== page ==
TSUKUBA, Ibaraki Prefecture--Scientists say a flattened section of the moon, 3,000 kilometers wide, was likely caused by a collision with an asteroid the size of Austria.
The moon's Procellarum basin, the dark part as seen from Earth, is what remains of the impact crater, they said. Its vast size is apparent in relation to the moon's diameter: 3,476 km. (The basin is likened in Japanese folklore to the shape of a rabbit pounding rice cakes.)
The research team from the National Institute of Advanced Industrial Science and Technology (AIST) in Tsukuba and other institutions was headed by the institute's Ryosuke Nakamura. It studied the distribution of minerals in mapping data obtained by the Kaguya moon exploration orbiters, satellites which are internationally known as Selene.
The researchers analyzed light reflection data recorded by Kaguya at 70 million locations across the moon's surface. They concluded that one of the minerals present is low-calcium pyroxene, likely generated when rock melted under the heat of an impact, and that the mineral is concentrated in a near-circle around the Procellarum basin.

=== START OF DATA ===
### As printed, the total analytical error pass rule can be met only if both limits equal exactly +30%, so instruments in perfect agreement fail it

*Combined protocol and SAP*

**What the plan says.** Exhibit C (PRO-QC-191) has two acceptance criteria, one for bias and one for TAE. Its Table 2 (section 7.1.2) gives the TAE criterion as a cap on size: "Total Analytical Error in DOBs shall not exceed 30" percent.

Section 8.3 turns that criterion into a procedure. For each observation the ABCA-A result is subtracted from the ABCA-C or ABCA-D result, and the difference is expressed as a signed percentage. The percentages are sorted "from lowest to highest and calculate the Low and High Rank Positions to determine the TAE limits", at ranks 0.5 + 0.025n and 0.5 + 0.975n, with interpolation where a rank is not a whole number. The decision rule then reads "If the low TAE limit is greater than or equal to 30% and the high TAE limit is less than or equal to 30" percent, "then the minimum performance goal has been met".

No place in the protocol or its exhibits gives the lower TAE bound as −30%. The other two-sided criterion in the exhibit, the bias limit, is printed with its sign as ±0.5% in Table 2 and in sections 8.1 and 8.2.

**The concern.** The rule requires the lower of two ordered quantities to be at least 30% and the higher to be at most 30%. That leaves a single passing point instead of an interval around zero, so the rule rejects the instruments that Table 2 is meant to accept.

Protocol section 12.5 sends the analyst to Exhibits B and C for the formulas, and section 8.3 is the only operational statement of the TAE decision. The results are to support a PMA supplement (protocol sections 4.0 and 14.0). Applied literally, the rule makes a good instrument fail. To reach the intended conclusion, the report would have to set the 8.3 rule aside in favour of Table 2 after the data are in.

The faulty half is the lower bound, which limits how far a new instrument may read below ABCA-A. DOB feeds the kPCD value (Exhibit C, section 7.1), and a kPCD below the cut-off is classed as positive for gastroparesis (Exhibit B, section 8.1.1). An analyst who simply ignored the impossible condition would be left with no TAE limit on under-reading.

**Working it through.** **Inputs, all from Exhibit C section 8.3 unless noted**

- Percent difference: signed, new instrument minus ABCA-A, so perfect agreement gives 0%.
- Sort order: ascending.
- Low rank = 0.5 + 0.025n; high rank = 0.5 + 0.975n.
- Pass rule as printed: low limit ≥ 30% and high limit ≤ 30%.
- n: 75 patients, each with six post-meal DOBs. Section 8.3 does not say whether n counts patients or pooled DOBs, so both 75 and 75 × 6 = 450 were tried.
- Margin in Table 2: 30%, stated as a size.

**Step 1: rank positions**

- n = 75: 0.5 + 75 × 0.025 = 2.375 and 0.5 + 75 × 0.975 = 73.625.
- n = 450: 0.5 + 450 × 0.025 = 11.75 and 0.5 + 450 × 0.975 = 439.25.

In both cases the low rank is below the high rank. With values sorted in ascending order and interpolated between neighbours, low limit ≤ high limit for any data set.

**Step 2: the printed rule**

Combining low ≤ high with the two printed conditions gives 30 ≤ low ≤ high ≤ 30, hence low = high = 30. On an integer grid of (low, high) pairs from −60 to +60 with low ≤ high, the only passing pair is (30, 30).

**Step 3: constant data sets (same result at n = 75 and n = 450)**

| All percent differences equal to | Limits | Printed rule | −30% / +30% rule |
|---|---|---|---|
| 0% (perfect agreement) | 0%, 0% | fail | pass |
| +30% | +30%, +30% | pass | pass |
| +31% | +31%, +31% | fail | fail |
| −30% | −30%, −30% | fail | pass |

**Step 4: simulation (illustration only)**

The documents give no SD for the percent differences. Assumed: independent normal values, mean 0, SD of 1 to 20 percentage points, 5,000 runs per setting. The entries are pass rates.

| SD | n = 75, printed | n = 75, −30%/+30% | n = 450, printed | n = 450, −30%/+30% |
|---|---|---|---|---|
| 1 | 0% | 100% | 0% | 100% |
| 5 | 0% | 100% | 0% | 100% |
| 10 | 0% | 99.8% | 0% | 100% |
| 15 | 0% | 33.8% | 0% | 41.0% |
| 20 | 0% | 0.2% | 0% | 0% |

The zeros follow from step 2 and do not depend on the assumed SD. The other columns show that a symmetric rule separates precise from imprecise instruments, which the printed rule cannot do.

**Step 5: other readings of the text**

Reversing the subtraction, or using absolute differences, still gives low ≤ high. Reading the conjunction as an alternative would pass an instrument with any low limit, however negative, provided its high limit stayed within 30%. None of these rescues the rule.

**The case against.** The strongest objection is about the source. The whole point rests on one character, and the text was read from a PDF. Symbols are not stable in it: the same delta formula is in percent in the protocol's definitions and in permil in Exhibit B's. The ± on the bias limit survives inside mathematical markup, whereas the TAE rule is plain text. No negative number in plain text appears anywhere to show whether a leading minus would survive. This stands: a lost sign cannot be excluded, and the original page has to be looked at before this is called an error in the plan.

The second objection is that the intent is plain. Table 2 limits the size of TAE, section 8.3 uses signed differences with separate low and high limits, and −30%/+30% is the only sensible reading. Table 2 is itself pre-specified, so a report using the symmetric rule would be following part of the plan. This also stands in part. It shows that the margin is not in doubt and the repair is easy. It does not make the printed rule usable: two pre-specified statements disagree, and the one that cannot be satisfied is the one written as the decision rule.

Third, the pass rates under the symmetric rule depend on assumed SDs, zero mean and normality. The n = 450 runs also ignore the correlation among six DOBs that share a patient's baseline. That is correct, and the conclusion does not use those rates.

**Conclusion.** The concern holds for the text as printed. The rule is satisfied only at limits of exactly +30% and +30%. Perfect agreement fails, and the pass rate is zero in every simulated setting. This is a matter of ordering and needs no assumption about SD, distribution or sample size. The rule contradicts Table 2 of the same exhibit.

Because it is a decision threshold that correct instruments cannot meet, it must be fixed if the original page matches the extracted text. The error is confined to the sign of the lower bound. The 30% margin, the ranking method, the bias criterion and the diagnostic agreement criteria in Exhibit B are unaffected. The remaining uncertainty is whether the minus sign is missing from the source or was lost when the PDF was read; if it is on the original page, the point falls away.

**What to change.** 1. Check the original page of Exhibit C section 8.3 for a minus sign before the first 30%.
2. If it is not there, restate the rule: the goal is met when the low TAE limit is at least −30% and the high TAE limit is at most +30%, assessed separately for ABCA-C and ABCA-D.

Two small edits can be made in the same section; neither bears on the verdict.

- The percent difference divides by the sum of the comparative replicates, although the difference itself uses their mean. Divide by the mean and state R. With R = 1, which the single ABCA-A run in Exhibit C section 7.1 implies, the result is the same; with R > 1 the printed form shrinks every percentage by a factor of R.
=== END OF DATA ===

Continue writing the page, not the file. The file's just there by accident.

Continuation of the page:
The scientists believe an asteroid of more than 300 km in diameter hit the moon some 3.9 billion years ago, leaving a crater and melting much of the moon's rock under the energy of the impact.
But subsequent impacts by smaller asteroids shifted the topography further, making it difficult now to determine whether the basin is what remains of a major impact.
The side of the moon that faces Earth has many flat and dark regions known as "maria," the Latin word for "seas." The far side of the moon has higher elevations and a thicker crust.
"The latest study explains why the moon's two sides are so different," said Junichi Watanabe, a professor of astronomy at the National Astronomical Observatory of Japan. "It helps unravel the mystery of the moon's history."
The research results were published online Oct. 28 in Nature Geoscience, a British scientific journal.
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